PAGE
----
On May 16, the Supreme Court declined to decide challenges to an Affordable Care Act requirement about providing contraceptive coverage. Here’s what you need to know about the court’s move. (Gillian Brockell,Claritza Jimenez/The Washington Post)

A short-handed Supreme Court on Monday sent back to the lower courts several challenges to the Affordable Care Act’s contraceptive-coverage requirement, saying there was a possible compromise between religious objectors and the Obama administration.

The unsigned and unanimous three-page decision was unusual — and largely a punt by a court equally divided along ideological lines after the death of Justice Antonin Scalia in February.

Both sides in the lawsuits had made concessions since the case was argued in March, Chief Justice John G. Roberts Jr. said in announcing the decision from the bench.

A pause will provide an opportunity for them to “arrive at an approach going forward that accommodates petitioners’ religious exercise while at the same time ensuring that women covered by petitioners’ health plans receive full and equal health coverage, including contraceptive coverage,” the opinion said.

The carefully balanced and narrow decision — the court went out of its way to say it was not deciding the merits of the case — is indicative of the cautious approach the justices have taken since Scalia’s death. They have said they are trying to avoid deadlock when possible. More narrow decisions are likely, and the court has slowed its pace of accepting controversial cases for next term.

The contraceptive case was supposed to have been one of the big ones this term. It asked how to make good on Obamacare’s promise that women will receive the health-care coverage they are entitled to when they work for religiously affiliated organizations that believe providing the coverage implicates them in sin.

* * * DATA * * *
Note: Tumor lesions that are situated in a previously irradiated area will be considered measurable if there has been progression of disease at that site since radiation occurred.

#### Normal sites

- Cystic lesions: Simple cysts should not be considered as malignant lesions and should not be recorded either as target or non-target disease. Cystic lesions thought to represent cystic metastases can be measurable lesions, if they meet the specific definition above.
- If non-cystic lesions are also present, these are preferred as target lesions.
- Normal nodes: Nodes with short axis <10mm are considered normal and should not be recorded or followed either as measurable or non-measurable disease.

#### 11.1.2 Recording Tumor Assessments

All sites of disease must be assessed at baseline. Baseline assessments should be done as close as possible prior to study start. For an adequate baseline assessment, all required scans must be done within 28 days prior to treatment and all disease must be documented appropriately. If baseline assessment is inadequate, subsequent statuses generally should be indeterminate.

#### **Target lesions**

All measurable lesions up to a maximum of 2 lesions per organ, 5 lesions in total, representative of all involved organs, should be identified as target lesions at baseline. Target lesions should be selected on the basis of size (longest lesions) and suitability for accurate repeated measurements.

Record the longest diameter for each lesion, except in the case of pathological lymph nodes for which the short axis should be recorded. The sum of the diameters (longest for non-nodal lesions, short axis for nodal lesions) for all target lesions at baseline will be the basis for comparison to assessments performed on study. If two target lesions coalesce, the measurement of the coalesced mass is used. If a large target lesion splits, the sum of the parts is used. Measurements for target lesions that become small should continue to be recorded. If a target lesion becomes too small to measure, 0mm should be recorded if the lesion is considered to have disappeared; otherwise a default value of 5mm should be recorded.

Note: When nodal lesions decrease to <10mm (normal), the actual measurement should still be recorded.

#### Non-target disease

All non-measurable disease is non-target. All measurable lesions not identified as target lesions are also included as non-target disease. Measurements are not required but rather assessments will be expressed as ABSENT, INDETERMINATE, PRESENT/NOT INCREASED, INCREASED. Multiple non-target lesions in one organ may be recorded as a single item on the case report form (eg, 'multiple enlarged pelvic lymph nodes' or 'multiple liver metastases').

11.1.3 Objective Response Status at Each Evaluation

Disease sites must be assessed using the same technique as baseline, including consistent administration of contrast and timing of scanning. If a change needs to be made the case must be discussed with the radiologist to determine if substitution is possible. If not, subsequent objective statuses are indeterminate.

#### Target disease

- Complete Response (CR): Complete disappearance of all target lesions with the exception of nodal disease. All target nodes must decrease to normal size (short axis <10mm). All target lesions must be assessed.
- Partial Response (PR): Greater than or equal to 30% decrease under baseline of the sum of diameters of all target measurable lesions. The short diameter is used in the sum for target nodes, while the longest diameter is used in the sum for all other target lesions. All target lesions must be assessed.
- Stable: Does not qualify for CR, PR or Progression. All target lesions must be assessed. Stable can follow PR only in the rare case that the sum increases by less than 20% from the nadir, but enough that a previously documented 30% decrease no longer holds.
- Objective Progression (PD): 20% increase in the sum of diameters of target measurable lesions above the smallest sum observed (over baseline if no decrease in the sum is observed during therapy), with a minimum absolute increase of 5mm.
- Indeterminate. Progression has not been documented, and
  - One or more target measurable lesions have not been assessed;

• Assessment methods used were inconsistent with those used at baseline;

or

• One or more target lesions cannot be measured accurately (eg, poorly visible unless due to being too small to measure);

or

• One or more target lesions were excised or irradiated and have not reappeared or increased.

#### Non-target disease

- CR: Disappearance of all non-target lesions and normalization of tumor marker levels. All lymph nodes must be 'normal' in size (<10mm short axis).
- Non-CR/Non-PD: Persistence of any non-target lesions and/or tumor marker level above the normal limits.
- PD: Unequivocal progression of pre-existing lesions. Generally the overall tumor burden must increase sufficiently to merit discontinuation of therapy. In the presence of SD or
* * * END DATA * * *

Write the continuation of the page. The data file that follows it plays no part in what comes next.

The next steps are unclear, although the opinion revives challenges to the law filed all across the country and seems to envision some sort of negotiation between the objecting organizations and the administration.

“This is a very short order that raises lots of questions,” said Louise Melling, deputy legal director of the American Civil Liberties Union, which sided with the administration.

On the one hand, the decision vacated a series of lower-court rulings that said the Obama administration had done enough to accommodate the objections of religiously affiliated organizations such as hospitals, charities and universities. Eight of nine appeals courts that considered the issue ruled for the administration.

For the challengers, vacating those decisions was key. “I think anyone would recognize that as a win,” said Mark L. Rienzi, a lawyer with the Becket Fund for Religious Liberty, which represents a charity of nuns called Little Sisters of the Poor.

On the other hand, the court ruled that “nothing in this opinion, or in the opinions or orders of the courts below, is to affect the ability of the government to ensure that women covered by petitioners’ health plans obtain, without cost, the full range of FDA-approved contraceptives.”

In an interview with BuzzFeed on Monday afternoon, President Obama emphasized that the “practical effect is right now, women will still be able to get contraception if they are getting health insurance, and we are properly accommodating religious institutions” that are opposed to providing it.

The case represents the fourth time the court has examined the Affordable Care Act, Obama’s chief domestic achievement.

At oral argument, the court’s four liberals seemed to agree that the administration had offered an acceptable compromise for religiously affiliated organizations that want to be freed from the obligation, which they say violates their religious beliefs.

The accommodation requires the groups to tell the government they object, then allows the government to work with the groups’ insurers to provide the coverage without the organizations’ involvement or financial support.